America's infrastructure is crumbling around us. The American Society of Civil Engineers' latest Infrastructure Report Card, from 2017, rated the nation's roads, bridges, airports and water systems at a paltry D+ -- the same grade received four years prior when the report card was last issued. However, recent advances in a novel form of concrete could help us rebuild our roadways to be stronger and more resilient than ever before.
It's called Engineered Cementitious Composite, ECC for short, or simply "bendable concrete." Originally developed in the early 1990s by Dr. Victor Li, a civil and environmental engineering professor at the University of Michigan, ECC is to normal concrete what the Six Million Dollar Man was to Steve Austin: better, stronger, and more expensive in every way.
"ECC material has about 300 times more deformation capacity, more than two times the flexural strength, and a higher compressive strength," Gabriel Arce, senior research associate in LSU's Department of Construction Management, said in a statement last December. However Dr. Li's ECC is also four times more expensive than traditional concrete.
This cost increase, Arce explained to Engadget, is due to the component materials that go into it. Dr. Li's mix utilized micro silica sand, which is near impossible to mine stateside and expensive to import, as well as polyvinyl alcohol (PVA) fiber. However, Arce's team has found more reasonably priced and locally-sourced materials that can provide the same benefits at a fraction of the price -- a cost-saving that can be duplicated virtually anywhere in the world.
By using fine sand from the Mississippi River rather than micro silica, PVA fiber that lacks the usual oil-based coating used in this application, and locally available fly ash rather than conventional concrete, Arce's team has produced an ECC that only costs 2.5 times what regular concrete would.
Now, dropping the price of ECC from four times the price of regular concrete to 2.5 times may not sound economically feasible, but they only need to use half as much material to perform the same function.
"When you factor in the possibility of building pavements at half the thickness and the enhanced construction productivity due to the ability to construct pavements without joints, the cost of pavements with our ECC material should be comparable to that of traditional concrete," Arce explained in his December statement. "ECC has the potential to provide more durable and reliable concrete pavements that can mitigate the necessity of recurring repair, saving time and money."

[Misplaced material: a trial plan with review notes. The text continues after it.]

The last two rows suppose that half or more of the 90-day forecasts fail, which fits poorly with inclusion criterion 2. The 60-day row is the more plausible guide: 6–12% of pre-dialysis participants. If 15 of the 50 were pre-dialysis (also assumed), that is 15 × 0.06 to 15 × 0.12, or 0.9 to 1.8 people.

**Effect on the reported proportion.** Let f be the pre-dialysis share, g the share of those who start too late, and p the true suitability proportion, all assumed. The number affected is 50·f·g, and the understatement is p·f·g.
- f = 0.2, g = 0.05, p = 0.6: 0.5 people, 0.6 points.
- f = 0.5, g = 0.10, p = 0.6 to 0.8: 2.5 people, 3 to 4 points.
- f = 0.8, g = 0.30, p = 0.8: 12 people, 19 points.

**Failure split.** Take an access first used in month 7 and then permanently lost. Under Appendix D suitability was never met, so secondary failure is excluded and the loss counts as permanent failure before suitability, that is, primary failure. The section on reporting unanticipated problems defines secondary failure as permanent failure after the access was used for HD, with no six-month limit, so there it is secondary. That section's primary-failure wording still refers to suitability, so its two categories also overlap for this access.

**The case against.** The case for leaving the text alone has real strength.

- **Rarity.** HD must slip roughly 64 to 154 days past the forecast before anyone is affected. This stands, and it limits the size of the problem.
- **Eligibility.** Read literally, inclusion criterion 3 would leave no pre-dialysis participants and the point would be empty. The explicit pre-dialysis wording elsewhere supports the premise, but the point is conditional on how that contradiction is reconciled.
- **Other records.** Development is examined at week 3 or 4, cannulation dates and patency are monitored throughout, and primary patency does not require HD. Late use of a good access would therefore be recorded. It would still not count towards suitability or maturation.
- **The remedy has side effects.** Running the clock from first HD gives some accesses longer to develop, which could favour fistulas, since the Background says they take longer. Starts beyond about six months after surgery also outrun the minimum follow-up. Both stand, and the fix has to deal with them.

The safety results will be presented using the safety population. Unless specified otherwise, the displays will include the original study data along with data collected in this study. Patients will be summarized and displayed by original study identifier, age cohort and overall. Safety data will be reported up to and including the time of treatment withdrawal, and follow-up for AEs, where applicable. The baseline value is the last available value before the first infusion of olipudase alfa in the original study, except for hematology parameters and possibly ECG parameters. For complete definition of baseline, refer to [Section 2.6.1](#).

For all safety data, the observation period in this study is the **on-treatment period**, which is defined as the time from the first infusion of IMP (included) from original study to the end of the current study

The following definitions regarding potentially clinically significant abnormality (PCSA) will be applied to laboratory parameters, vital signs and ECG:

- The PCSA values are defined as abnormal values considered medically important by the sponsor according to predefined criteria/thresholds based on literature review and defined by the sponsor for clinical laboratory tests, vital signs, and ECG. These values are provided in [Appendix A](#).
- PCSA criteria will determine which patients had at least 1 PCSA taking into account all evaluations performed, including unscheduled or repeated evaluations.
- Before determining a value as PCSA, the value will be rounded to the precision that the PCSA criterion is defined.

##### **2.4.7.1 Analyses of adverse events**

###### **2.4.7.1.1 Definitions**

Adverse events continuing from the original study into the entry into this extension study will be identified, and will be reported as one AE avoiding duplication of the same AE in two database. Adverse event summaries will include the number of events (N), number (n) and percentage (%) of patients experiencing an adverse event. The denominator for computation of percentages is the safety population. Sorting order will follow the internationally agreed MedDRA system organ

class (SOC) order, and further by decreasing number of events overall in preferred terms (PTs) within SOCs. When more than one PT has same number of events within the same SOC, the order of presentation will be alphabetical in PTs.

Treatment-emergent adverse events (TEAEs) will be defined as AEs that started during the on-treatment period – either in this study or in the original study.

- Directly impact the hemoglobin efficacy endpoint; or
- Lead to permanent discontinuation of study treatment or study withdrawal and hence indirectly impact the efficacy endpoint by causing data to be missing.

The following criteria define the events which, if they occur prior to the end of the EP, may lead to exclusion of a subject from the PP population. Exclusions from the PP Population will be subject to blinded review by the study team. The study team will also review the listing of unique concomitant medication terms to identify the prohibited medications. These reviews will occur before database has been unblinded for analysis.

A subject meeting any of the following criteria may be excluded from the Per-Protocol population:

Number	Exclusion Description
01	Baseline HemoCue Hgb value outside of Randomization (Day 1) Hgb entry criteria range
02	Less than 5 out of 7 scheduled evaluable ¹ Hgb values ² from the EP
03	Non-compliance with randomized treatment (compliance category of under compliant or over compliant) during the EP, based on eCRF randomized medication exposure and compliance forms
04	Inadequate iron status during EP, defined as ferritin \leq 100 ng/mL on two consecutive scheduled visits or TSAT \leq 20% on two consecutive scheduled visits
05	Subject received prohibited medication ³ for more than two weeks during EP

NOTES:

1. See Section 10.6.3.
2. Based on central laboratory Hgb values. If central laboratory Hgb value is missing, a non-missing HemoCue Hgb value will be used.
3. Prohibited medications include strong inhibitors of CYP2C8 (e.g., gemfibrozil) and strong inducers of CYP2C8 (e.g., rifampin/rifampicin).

Its flexibility is the key. When regular concrete is exposed to cyclical temperature changes and wet weather, it has a tendency to crack -- especially when it is also stressed by countless cars, trucks, and semis rolling over it. "If you have moisture inside the concrete, you have a freeze-thaw cycle when water freezes, it expands and generates internal pressure and actually breaks the concrete because [the material] cannot sustain the expansion going on inside it," Arce said. It's even worse if water is able to make its way through the concrete entirely, washing away the ground underneath it and setting the stage for potholes.
ECC, on the other hand, doesn't suffer from this effect as its ductility is rated between 100 and 500 time that of conventional roadway materials. Since ECC is capable of bending, it can stand up to heavy traffic even if the substrate below it has been washed away. What's more, given the material's resistance to cracking, the chloride from road salt has a much tougher time penetrating and corroding the metal supports beneath it (ie on bridges and overpasses). Best of all, ECC can be used as a patch over existing concrete, improving its resilience without requiring the entire structure be torn down and rebuilt.
Unfortunately, LSU's ECC mix isn't quite ready for use just yet. It must first be put through its paces at the Louisiana Transportation Research Center Pavement Research Facility. There, researchers are constructing a 210-foot long test roadway which will undergo accelerated wear testing over the next few months. The tests are expected to last about a year and the data they generate will help the researchers fine tune the mix. Arce hopes that the ECC his team has developed will be ready for widespread deployment within the next decade.